DMRnet Keeps You Up

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NACS and AdCom have jointly developed a network infrastructure for units with mission-critical computing services.  “DMRnet” (short for “Dual Modular Redundant Network”) allows you to create twin servers and to locate them separately in the NACS and AdCom Data Centers.

With this arrangement, an interruption in service (power, network, etc.) at one physical location can automatically transfer services (fail over) to the server in the other location. Users of your critical services will see no interruption.

DMRnet was designed and developed in response to the need to have UCI’s main web site, www.uci.edu, continuously available.  The upcoming Student Portal will be the latest client of the DMRnet system.

NACS staff are available to consult with interested departments on the options, cost, and fitness of DMRnet for your particular need.  DMRnet is intended only for the most critical campus services.

DCS Offers SunRay™ Support

If you own and use a single Unix or Windows workstation, the effort required for system administration (maintenance, security, software licensing, and user support) is usually not an unreasonable burden. But if you have a group of systems, this can drain precious resources away from your research or other duties.

NACS Distributed Computing Support (DCS) now offers a cost-effective alternative. DCS can help you acquire, set up, configure, and maintain a client/server environment based on SunRay™ workstations instead of individual computers.

SunRay™ workstations are “smart terminals” which boot off the network, and then behave just as if they were independent Unix or Windows workstations. The SunRay™ client machines have jacks for connecting keyboard, mouse, display, and USB devices, as well as local memory, but leave everything else to the server.

The operating system (Windows or Unix), and all the application software your users need are installed on a single server. One copy is much easier and cheaper to keep up to date, and when new applications are needed, installing once is much faster than managing multiple independent workstations. (You still need to be sure you are licensed to run as many copies of the software as you need.)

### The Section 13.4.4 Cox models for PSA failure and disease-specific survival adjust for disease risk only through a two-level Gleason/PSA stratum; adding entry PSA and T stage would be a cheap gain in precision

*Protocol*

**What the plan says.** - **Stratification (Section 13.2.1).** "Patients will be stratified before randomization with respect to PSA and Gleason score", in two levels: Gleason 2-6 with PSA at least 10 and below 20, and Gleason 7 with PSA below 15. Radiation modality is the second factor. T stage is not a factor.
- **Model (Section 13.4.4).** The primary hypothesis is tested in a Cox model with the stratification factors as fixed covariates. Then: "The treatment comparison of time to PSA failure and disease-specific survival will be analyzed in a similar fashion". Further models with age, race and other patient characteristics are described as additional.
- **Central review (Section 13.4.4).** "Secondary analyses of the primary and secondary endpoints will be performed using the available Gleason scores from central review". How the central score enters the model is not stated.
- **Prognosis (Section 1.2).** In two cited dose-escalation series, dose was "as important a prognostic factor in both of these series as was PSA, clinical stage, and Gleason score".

This service may be of particular interest to people responsible for setting up and maintaining instructional labs, or researchers who oversee a large number of graduate students to whom you supply computers. If you are interested in exploring whether this technology can help you, contact NACS.

Mac Cluster Available

Apple has donated to UCI a small computational cluster based on its XServe product line.

This three-server cluster (two computational nodes and one control or “head” node) is built on the PowerPC chip. Each node features two 2Ghz PPC CPUs. The cluster also offers a 1.2Tb (1200 Gigabytes) disk array. The PowerPC architecture features high-performance true 64-bit floating point arithmetic, and is particularly well-suited for floating point and vector calculations.

Originally, NACS and faculty evaluated batch processing systems for the cluster under the Macintosh OS X operating system. Currently the cluster is running Linux, because faculty tend to be more familiar with that operating system, and to take advantage of the richer software development environment available under Linux.

GNU compilers for C, C++, and Fortran are available on the cluster, as well as the optimized IBM C/C++ compiler suite for PowerPC. Faculty may contact NACS for accounts, assistance with porting, and benchmarking.